Spousal Joinder on Sales Contracts for Homestead Property

Florida’s homestead law is one of the most generous in the United States.  Florida’s Constitution provides that homestead is (1) exemptfrom forced sale; (2) devise and alienation is restricted; and (3) homestead affords tax exemptions.  Of primary importance to real estate agents are the restrictions on alienation of homestead property.

Article X, section 4(c) of the Florida Constitution is clear that both spouses must join in a transfer of homestead property.  However, when real estate is owned by only one spouse, and homestead status is not obvious, the requirement that both spouses sign a sales contract may be overlooked.  This situation arose in Florida and was the subject of an appellate decision known as Taylor v. Maness, 941 So. 2d 559 (Fla. 3d DCA 2006).

In the case, a husband (Mr. Maness) entered into a contract to sell a home that he was living in by himself (while his wife temporarily resided elsewhere); title to the home was vested solely in the husband’s name.  The contract was not signed by the wife, and she refused to sign the deed at closing.  The buyers (Mr. and Mrs. Taylor) sued for specific performance on the contract, fraud in the inducement, and negligent misrepresentation.  In considering whether the wife could be forced to specifically perform the contract, the court said that the contract could not be enforced by specific performance because of the constitutional homestead exemption from forced sale.  The court determined that the property was homestead property as the permanent residence of the husband and wife; and the wife had a marital homestead interest in the property that protected the property from sale without her consent.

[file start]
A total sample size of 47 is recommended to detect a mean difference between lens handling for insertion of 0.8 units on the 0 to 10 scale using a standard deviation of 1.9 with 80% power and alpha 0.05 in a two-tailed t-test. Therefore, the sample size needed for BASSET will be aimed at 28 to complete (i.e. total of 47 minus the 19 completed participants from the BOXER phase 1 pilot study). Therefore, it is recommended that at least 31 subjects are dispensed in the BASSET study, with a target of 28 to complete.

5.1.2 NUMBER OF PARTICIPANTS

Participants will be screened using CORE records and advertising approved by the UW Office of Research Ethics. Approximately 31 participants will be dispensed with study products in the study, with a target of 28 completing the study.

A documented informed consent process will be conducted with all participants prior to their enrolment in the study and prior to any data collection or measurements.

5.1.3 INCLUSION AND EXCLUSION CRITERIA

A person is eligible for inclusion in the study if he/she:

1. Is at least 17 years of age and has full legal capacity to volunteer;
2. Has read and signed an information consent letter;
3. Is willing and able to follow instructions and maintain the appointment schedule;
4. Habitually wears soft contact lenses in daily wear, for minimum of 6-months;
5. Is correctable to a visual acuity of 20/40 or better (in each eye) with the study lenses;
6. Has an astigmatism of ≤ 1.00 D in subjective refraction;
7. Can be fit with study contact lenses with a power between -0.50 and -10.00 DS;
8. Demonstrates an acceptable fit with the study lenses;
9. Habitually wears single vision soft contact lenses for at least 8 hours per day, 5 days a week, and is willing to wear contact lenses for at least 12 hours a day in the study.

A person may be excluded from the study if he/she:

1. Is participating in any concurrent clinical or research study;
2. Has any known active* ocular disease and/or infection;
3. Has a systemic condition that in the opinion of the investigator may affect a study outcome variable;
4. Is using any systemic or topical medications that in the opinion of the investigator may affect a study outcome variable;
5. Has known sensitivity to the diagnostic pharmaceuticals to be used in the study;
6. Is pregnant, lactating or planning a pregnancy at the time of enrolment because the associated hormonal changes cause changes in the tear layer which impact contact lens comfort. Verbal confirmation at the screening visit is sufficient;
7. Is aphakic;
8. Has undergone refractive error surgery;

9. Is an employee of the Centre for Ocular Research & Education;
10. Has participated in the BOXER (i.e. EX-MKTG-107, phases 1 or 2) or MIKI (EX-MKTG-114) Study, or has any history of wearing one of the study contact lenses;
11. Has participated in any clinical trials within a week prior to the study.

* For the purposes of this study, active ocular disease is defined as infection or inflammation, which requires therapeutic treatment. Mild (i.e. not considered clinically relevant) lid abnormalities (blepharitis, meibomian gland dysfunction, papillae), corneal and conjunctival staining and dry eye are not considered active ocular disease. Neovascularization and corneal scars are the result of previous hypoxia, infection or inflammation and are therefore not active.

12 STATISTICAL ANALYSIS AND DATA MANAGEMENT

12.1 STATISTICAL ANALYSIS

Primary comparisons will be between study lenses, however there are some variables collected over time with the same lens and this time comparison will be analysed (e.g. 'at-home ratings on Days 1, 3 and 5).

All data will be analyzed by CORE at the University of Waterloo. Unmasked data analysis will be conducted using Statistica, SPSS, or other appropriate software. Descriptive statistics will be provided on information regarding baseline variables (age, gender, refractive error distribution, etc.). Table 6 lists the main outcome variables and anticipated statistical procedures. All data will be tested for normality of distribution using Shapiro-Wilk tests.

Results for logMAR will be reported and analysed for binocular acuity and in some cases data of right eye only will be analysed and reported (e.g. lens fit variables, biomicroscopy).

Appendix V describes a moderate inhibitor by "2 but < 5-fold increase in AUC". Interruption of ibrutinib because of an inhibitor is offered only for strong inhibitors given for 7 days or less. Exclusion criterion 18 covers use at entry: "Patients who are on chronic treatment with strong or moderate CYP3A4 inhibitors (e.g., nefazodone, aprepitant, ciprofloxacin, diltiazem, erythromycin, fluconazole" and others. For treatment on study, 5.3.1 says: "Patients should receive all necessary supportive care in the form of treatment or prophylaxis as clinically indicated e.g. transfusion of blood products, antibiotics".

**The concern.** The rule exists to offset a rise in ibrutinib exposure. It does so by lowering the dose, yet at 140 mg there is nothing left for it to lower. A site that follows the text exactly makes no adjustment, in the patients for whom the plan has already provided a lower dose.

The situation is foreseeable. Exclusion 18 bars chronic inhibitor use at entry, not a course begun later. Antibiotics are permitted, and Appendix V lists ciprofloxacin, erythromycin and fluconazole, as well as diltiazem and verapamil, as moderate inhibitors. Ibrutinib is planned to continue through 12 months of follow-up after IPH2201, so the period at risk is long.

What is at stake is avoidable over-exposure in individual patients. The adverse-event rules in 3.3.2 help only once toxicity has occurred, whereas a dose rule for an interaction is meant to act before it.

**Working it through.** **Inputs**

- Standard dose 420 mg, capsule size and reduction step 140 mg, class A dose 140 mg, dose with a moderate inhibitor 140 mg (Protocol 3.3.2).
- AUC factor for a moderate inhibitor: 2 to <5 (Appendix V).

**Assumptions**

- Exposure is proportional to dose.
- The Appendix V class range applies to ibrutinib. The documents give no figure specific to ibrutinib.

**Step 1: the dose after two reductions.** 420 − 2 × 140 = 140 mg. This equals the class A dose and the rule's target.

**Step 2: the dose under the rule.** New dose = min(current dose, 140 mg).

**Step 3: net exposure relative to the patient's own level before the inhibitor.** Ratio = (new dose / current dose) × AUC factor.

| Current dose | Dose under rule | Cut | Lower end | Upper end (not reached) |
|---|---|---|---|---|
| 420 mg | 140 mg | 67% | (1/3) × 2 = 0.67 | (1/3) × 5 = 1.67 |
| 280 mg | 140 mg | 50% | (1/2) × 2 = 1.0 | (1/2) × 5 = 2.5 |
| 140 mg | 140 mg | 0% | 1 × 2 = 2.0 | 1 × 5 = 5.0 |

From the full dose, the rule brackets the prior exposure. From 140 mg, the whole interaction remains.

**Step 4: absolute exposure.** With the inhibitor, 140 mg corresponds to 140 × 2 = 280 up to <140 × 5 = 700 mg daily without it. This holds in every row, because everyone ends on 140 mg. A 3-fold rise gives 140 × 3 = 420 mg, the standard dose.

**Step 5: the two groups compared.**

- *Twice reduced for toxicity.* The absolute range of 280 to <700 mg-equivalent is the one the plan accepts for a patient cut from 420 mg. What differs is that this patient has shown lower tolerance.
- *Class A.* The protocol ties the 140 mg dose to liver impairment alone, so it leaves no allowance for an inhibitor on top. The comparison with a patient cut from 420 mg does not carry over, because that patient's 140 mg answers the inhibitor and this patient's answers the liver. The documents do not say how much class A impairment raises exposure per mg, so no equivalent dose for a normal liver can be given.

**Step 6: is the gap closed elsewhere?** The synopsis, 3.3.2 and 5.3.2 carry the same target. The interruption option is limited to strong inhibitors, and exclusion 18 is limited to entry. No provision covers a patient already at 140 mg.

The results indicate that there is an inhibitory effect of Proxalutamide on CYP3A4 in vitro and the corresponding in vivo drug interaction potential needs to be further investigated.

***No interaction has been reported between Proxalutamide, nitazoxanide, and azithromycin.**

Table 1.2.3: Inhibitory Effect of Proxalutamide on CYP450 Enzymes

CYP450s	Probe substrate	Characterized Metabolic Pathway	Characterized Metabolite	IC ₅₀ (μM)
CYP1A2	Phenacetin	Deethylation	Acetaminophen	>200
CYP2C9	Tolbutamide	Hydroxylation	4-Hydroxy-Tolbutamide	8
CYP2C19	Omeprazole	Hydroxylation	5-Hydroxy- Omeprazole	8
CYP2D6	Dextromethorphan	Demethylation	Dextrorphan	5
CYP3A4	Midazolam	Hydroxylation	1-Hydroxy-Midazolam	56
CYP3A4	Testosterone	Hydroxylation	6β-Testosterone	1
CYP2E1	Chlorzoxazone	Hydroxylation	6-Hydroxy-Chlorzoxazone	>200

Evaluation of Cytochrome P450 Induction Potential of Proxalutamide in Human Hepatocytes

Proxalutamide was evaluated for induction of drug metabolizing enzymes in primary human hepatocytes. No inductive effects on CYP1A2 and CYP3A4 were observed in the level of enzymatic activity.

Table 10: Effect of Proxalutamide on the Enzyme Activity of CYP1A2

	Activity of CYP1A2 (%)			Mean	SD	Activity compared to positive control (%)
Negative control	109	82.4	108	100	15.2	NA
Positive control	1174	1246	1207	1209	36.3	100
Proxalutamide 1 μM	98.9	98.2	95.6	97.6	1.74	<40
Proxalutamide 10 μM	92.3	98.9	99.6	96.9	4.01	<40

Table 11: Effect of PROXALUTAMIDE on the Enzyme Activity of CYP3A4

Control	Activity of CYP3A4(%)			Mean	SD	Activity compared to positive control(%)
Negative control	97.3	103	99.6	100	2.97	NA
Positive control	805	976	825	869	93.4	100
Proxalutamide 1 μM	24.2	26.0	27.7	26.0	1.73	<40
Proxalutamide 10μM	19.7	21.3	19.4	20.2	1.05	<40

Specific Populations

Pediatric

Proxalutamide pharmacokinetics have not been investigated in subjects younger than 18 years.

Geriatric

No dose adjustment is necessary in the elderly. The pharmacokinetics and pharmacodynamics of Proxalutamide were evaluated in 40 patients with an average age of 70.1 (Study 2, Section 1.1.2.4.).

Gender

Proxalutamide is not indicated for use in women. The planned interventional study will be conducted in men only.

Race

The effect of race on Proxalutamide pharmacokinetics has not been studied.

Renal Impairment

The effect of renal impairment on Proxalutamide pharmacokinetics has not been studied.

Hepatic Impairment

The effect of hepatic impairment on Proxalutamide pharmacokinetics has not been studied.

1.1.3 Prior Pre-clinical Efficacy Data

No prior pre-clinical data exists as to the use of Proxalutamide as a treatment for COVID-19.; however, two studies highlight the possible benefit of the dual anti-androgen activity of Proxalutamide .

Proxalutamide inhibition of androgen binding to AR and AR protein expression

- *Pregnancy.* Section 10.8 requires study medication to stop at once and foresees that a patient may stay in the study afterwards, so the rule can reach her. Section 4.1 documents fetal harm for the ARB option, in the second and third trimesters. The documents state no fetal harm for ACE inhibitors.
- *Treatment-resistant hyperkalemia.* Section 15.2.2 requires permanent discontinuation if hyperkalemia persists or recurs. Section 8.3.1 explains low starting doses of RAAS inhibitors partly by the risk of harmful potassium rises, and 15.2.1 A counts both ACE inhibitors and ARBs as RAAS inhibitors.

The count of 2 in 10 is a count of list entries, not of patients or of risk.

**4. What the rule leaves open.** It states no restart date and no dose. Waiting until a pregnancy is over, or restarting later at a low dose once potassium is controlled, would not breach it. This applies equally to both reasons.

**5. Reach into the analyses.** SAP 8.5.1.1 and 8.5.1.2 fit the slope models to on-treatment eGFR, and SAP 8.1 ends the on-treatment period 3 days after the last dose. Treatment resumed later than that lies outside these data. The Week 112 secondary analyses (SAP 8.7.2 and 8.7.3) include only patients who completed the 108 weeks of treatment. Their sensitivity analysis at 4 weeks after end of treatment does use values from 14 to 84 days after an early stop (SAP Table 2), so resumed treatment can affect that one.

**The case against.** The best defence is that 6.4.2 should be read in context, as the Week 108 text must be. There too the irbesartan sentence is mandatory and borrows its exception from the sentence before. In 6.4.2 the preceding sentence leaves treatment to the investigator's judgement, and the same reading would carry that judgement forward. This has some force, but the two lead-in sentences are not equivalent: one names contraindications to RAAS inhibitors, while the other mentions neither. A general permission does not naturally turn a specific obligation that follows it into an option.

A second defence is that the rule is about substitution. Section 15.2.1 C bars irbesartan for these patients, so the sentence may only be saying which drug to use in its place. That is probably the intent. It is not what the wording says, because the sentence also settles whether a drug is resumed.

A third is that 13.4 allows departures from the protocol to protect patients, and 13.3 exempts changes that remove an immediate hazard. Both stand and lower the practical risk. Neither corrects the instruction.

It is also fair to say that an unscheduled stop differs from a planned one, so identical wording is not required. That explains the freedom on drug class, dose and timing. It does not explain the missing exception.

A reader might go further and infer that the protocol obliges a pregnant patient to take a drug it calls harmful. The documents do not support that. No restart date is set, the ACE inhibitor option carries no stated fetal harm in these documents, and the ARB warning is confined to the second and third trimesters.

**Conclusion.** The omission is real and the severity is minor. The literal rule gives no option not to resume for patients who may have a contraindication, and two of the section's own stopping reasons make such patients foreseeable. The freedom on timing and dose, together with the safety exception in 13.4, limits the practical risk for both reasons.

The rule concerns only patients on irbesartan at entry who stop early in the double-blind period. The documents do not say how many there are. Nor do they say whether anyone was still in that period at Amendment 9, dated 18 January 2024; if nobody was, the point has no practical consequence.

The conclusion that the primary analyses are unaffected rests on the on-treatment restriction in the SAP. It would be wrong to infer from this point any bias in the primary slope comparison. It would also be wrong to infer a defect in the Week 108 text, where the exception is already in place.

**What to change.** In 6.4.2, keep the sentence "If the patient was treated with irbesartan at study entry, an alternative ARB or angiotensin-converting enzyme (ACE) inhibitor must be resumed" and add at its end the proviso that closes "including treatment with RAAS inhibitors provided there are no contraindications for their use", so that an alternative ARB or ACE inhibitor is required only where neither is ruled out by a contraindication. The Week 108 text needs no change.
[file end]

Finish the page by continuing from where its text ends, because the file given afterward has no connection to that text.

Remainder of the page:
The buyers argued that the failure to file a homestead tax exemption on the property was an indication that the home was not the couple’s homestead.  However, the court stated: “failure to claim the homestead tax exemption is not evidence that the property is not in fact homestead.”

The most important aspect of this case for real estate agents is that it emphasizes the importance of ascertaining whether property is a homestead at the outset.  A real estate agent (based on the outcome of the case) should never rely on the fact that no homestead tax exemption is filed when determining whether a property may be subject to homestead protections.  Because Florida’s homestead law is liberally construed in favor of protecting a family’s home, a thorough inquiry must be made into homestead status any time one spouse attempts to convey real estate without the other spouse’s signature on the sales contract.

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